One conservative meme is that Wisconsin’s apparently poor economic performance relative to other Midwest states is due to an inappropriate choice of reference dates; for instance, a year ago, Political Calculations made the assertion in the title, based on a July 2013 reference date. The logic?
…the tax policy of the previous Democratic party majorities in the state would remain untouched until at least July 2013, when the state’s next biennial budget would go into effect.
As events transpired, thanks to Scott Walker’s victory in the June 2012 gubernatorial recall election and the widening of Republican party control of the state’s elective institutions in subsequent elections, July 2013 marks when the state more fully adopted the Republican party’s preferred suite of economic policies.
Even using this (to me odd) criterion, it would be hard to say Wisconsin has been doing particularly well.
Figure 1: Log coincident index for Minnesota (blue), Wisconsin (red), Illinois (green), Indiana (teal), Michigan (chartreuse), Ohio (purple), and US (black), all normalized to 2013M07=0. Source: Philadelphia Fed and author’s calculations.
Wisconsin is a regional laggard (and as I have documented elsewhere, seems poised to lag further behind, based upon Philly Fed leading indices).
However, July 2013 is only an appropriate reference point if one takes Republican policies in Wisconsin as only having an effect starting in mid-2013. Those of us who lived in the state at the time recall the passage of many provisions    that led to a contraction of the economy and a heightening of policy uncertainty: the “budget repair bill” (which strangely enough was not viewed as necessary in the last budget cycle despite similarly tight fiscal conditions — chalk that up to “rosy scenario”), and the passage of Act 10. I think that it remains most appropriate to use a January 2011 reference date. Then, Wisconsin’s truly pathetic macro performance is made manifest.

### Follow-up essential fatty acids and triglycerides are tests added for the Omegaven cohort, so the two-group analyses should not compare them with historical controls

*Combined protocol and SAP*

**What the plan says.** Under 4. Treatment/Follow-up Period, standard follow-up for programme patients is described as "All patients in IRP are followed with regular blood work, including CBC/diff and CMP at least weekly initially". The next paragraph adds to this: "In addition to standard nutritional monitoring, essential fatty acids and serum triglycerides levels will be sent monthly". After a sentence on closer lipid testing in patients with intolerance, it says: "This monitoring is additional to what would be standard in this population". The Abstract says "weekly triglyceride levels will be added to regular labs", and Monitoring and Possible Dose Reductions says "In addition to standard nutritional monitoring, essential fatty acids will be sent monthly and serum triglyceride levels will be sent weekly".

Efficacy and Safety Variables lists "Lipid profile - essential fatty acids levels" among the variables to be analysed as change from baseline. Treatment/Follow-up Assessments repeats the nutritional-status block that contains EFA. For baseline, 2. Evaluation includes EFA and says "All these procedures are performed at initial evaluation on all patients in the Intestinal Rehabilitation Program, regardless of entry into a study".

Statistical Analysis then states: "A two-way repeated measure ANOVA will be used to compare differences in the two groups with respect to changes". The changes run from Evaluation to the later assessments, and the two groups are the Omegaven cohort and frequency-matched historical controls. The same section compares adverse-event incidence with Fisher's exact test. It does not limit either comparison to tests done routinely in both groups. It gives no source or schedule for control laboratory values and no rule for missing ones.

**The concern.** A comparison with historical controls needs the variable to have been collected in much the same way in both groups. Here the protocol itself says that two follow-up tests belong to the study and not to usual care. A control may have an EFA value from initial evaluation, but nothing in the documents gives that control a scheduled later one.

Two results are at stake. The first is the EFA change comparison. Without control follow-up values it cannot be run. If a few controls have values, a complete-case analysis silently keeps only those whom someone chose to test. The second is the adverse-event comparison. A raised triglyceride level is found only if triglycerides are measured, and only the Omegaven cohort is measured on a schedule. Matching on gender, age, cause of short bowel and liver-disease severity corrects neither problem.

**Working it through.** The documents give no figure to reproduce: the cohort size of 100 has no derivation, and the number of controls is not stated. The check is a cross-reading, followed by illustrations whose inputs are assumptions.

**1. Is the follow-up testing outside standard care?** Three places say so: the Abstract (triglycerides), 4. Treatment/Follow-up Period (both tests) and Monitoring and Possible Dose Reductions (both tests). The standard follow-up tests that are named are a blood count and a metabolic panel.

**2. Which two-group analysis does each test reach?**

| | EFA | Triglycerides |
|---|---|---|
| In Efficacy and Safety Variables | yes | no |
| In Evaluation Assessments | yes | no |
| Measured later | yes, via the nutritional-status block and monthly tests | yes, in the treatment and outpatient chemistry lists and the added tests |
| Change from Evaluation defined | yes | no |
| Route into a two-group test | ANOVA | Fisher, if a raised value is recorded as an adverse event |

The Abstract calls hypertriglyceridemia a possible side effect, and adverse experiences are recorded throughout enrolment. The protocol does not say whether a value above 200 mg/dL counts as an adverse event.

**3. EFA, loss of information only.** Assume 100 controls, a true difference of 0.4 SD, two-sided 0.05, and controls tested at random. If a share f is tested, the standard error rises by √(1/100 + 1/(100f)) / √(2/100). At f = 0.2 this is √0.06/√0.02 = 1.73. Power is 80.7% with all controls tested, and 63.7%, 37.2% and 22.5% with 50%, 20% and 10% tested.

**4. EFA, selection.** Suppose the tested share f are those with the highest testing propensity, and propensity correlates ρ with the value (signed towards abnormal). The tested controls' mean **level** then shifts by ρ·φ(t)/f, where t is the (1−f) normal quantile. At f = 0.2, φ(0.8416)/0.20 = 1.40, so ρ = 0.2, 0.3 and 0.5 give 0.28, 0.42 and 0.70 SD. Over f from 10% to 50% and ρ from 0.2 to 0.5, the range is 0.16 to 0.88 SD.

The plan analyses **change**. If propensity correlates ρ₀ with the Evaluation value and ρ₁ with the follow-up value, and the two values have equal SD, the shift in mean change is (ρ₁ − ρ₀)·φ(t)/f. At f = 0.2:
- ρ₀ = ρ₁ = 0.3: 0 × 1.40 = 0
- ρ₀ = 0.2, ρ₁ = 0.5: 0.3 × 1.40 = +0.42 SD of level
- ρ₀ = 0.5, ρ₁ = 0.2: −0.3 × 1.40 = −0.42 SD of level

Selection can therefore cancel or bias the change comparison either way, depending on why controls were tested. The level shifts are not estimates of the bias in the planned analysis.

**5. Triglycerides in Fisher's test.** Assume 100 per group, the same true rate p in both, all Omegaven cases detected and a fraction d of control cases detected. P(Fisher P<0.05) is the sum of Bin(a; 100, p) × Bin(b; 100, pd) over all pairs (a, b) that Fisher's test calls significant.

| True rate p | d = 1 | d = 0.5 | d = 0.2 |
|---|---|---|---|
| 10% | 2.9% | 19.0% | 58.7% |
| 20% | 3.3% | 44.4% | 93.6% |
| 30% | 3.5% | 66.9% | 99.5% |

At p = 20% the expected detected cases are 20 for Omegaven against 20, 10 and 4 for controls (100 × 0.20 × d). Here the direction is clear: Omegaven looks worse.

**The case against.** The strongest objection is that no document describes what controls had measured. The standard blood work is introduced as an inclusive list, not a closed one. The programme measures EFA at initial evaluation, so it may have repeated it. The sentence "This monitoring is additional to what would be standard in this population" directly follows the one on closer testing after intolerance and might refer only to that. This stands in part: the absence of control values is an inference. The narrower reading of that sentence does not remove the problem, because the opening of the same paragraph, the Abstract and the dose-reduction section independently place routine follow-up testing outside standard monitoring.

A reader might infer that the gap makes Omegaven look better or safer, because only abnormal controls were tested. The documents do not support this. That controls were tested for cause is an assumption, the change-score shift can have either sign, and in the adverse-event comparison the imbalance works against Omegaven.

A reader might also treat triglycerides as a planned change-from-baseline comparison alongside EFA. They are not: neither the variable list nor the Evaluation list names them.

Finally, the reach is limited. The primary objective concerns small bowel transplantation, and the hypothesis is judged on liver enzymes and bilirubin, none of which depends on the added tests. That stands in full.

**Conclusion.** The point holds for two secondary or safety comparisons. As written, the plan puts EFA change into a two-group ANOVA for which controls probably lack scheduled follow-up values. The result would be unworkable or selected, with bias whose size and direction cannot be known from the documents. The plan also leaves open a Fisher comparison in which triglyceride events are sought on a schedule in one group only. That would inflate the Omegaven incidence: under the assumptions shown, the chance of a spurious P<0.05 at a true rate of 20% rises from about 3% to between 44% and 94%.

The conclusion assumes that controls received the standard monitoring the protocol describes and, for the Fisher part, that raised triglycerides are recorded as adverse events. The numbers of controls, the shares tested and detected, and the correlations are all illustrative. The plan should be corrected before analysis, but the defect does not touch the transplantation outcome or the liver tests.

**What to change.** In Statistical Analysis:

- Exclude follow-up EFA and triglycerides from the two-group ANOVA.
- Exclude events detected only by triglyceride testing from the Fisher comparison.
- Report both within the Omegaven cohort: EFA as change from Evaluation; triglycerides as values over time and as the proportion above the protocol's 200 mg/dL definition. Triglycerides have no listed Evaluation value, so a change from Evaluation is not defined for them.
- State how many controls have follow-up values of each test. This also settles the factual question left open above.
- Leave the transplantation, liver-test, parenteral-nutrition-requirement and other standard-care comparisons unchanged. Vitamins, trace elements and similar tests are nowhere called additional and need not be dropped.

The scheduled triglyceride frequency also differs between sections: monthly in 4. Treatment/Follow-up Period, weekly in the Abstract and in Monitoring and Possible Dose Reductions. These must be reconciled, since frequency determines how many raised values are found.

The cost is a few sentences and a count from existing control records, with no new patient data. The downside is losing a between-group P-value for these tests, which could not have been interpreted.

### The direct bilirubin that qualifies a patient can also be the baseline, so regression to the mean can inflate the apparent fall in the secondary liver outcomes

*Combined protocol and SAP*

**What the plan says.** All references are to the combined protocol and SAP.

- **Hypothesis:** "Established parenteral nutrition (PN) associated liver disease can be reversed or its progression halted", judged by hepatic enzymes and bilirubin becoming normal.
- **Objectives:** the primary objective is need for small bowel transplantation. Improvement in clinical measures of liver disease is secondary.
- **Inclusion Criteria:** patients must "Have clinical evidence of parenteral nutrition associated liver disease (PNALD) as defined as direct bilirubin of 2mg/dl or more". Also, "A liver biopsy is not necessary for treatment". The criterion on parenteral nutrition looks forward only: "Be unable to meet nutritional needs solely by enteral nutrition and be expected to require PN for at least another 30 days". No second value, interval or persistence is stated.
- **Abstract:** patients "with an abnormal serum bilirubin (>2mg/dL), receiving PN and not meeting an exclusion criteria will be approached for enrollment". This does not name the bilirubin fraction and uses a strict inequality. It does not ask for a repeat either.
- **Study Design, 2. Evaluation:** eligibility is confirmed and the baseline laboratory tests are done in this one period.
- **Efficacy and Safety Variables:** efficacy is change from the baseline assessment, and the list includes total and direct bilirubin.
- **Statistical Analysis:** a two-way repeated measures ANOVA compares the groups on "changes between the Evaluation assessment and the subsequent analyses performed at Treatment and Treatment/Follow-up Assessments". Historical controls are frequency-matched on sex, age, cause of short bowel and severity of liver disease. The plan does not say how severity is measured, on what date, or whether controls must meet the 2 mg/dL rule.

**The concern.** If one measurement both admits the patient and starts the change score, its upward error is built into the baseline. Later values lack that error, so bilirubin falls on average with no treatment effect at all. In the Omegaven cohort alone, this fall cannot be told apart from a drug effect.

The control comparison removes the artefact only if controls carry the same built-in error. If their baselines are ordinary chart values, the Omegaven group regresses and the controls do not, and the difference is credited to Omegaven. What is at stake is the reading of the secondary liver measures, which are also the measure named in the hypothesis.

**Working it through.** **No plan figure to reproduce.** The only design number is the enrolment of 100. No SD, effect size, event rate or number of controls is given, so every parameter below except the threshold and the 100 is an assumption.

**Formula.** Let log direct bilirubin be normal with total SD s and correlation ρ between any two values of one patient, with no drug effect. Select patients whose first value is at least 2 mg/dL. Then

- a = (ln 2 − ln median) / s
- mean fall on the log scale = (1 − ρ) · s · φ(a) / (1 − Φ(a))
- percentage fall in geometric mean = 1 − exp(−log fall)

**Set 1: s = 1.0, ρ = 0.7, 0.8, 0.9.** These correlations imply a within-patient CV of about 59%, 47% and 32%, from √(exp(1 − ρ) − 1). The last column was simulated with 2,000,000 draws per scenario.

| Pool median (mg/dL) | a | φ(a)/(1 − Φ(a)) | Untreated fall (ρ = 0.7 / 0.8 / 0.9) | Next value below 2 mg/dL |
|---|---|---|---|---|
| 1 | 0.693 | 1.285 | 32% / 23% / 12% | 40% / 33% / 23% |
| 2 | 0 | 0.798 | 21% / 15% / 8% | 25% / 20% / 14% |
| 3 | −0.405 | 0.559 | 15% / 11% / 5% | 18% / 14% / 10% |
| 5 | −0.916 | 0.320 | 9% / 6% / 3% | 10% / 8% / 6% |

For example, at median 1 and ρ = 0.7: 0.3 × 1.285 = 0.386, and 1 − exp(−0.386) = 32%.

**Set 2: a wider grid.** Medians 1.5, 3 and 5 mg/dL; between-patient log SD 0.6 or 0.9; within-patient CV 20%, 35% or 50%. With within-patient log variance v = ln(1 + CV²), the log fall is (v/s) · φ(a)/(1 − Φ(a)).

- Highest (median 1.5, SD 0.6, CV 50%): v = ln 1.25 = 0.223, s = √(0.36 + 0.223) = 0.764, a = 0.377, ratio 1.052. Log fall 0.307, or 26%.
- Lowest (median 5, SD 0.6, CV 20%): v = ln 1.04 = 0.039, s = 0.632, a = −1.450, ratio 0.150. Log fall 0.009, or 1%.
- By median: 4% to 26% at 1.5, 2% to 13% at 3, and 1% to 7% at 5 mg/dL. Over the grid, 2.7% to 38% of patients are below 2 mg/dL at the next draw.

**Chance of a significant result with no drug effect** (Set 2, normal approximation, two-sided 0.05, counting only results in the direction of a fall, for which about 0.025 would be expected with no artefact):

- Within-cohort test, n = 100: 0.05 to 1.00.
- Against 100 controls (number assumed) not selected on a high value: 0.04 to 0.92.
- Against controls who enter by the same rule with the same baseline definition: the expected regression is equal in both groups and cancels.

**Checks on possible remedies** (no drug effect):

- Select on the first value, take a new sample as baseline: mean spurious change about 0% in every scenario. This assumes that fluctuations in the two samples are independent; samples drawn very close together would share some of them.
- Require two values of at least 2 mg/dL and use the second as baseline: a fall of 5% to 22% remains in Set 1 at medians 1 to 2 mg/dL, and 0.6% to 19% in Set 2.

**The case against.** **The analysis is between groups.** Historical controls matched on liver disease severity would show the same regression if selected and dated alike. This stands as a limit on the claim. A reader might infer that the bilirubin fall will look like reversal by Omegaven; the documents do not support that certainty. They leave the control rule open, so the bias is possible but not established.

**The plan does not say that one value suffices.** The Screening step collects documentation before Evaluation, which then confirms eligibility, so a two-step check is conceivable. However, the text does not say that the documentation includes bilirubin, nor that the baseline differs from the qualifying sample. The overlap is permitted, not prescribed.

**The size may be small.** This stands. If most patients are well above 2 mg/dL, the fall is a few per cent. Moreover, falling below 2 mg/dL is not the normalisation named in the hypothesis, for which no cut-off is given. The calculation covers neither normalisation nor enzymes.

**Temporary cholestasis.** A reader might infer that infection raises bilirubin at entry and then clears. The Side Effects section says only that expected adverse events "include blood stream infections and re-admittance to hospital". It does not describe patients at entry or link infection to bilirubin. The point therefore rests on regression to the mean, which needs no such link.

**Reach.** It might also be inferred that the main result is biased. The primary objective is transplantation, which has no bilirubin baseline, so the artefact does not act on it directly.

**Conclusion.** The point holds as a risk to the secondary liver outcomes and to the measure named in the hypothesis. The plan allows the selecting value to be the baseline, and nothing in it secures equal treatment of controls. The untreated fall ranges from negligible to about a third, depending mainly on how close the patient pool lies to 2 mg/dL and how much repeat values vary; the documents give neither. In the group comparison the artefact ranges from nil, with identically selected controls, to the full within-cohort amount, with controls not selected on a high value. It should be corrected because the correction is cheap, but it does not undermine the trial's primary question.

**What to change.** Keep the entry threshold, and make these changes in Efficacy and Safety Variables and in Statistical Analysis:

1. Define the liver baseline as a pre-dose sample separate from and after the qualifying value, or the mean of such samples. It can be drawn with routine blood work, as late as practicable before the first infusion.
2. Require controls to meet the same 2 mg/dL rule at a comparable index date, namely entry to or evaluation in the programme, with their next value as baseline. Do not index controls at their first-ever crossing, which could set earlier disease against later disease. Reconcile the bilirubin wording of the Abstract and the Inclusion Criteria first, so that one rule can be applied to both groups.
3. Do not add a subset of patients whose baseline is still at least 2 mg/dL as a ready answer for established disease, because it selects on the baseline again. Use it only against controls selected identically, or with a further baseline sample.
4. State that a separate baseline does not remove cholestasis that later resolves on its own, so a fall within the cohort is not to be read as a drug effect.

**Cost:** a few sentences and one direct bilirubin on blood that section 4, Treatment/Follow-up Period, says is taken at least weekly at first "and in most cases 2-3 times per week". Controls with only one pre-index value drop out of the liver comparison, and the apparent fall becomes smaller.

Figure 2: Log coincident index for Minnesota (blue), Wisconsin (red), Illinois (green), Indiana (teal), Michigan (chartreuse), Ohio (purple), and US (black), all normalized to 2013M07=0. Source: Philadelphia Fed and author’s calculations.
Of course, the appropriate comparison is to see whether Wisconsin is doing worse than what it should, based upon other observable factors (besides let’s say economic policies pursued in the state). And here, as shown in Figure 3, it is pretty clear that Wisconsin has been doing poorly, with statistical signficance, relative to a plausible counterfactual (see this post for an explanation of the ex post historical simulation, using US economic activity as an observable, and an error correction model specification):
Figure 3: Wisconsin coincident index (bold red), and dynamic out-of-sample forecast (purple), and 90% band (gray lines). Green denotes in-sample period. Assumes US economic activity is weakly exogenous with respect to Wisconsin. Source: Philadelphia Fed, NBER, author’s calculations.
I am confident that some will continue to try to show that Wisconsin’s performance is, reported data notwithstanding, really, really, really good. Is that mendacity or merely incompetence? I let readers decide.
PS: Does anybody know when Department of Revenue will release the next triannual/quarterly Wisconsin Economic Outlook? The last one was released in May 2015.